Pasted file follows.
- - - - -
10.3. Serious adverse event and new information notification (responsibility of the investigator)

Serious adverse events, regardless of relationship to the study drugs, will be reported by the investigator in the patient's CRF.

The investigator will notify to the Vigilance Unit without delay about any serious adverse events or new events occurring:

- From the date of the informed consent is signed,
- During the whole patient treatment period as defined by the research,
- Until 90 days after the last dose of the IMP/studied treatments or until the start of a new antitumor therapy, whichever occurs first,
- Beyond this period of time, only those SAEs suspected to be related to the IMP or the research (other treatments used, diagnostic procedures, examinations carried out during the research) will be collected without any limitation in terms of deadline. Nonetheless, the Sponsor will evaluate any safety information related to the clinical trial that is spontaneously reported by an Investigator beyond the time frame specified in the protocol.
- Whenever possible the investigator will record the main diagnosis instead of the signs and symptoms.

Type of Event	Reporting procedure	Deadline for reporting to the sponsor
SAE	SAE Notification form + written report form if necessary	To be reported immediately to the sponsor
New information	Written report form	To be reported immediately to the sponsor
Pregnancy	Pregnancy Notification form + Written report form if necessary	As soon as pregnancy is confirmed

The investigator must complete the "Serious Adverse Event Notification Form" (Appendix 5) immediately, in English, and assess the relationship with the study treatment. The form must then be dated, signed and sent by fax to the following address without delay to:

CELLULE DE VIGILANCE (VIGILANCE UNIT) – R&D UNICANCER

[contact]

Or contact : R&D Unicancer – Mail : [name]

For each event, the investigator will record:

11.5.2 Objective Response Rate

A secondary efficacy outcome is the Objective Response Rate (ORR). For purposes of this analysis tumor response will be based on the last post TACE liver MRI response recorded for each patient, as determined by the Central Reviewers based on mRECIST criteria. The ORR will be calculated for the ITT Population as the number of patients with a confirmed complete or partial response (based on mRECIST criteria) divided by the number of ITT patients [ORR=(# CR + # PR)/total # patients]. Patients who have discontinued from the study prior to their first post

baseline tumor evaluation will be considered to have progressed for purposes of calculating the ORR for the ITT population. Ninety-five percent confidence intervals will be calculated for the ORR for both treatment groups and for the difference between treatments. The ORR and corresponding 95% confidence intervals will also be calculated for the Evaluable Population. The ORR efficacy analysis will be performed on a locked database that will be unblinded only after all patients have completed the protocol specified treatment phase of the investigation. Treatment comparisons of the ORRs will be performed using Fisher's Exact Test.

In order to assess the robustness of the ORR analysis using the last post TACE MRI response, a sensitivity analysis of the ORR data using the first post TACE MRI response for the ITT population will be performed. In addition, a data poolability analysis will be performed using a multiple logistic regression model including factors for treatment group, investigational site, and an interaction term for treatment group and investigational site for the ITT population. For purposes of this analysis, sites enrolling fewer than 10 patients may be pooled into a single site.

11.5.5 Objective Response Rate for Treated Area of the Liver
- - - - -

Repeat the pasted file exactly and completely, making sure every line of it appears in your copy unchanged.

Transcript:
10.3. Serious adverse event and new information notification (responsibility of the investigator)

Serious adverse events, regardless of relationship to the study drugs, will be reported by the investigator in the patient's CRF.

The investigator will notify to the Vigilance Unit without delay about any serious adverse events or new events occurring:

- From the date of the informed consent is signed,
- During the whole patient treatment period as defined by the research,
- Until 90 days after the last dose of the IMP/studied treatments or until the start of a new antitumor therapy, whichever occurs first,
- Beyond this period of time, only those SAEs suspected to be related to the IMP or the research (other treatments used, diagnostic procedures, examinations carried out during the research) will be collected without any limitation in terms of deadline. Nonetheless, the Sponsor will evaluate any safety information related to the clinical trial that is spontaneously reported by an Investigator beyond the time frame specified in the protocol.
- Whenever possible the investigator will record the main diagnosis instead of the signs and symptoms.

Type of Event	Reporting procedure	Deadline for reporting to the sponsor
SAE	SAE Notification form + written report form if necessary	To be reported immediately to the sponsor
New information	Written report form	To be reported immediately to the sponsor
Pregnancy	Pregnancy Notification form + Written report form if necessary	As soon as pregnancy is confirmed

The investigator must complete the "Serious Adverse Event Notification Form" (Appendix 5) immediately, in English, and assess the relationship with the study treatment. The form must then be dated, signed and sent by fax to the following address without delay to:

CELLULE DE VIGILANCE (VIGILANCE UNIT) – R&D UNICANCER

[contact]

Or contact : R&D Unicancer – Mail : [name]

For each event, the investigator will record:

11.5.2 Objective Response Rate

A secondary efficacy outcome is the Objective Response Rate (ORR). For purposes of this analysis tumor response will be based on the last post TACE liver MRI response recorded for each patient, as determined by the Central Reviewers based on mRECIST criteria. The ORR will be calculated for the ITT Population as the number of patients with a confirmed complete or partial response (based on mRECIST criteria) divided by the number of ITT patients [ORR=(# CR + # PR)/total # patients]. Patients who have discontinued from the study prior to their first post

baseline tumor evaluation will be considered to have progressed for purposes of calculating the ORR for the ITT population. Ninety-five percent confidence intervals will be calculated for the ORR for both treatment groups and for the difference between treatments. The ORR and corresponding 95% confidence intervals will also be calculated for the Evaluable Population. The ORR efficacy analysis will be performed on a locked database that will be unblinded only after all patients have completed the protocol specified treatment phase of the investigation. Treatment comparisons of the ORRs will be performed using Fisher's Exact Test.

In order to assess the robustness of the ORR analysis using the last post TACE MRI response, a sensitivity analysis of the ORR data using the first post TACE MRI response for the ITT population will be performed. In addition, a data poolability analysis will be performed using a multiple logistic regression model including factors for treatment group, investigational site, and an interaction term for treatment group and investigational site for the ITT population. For purposes of this analysis, sites enrolling fewer than 10 patients may be pooled into a single site.

11.5.5 Objective Response Rate for Treated Area of the Liver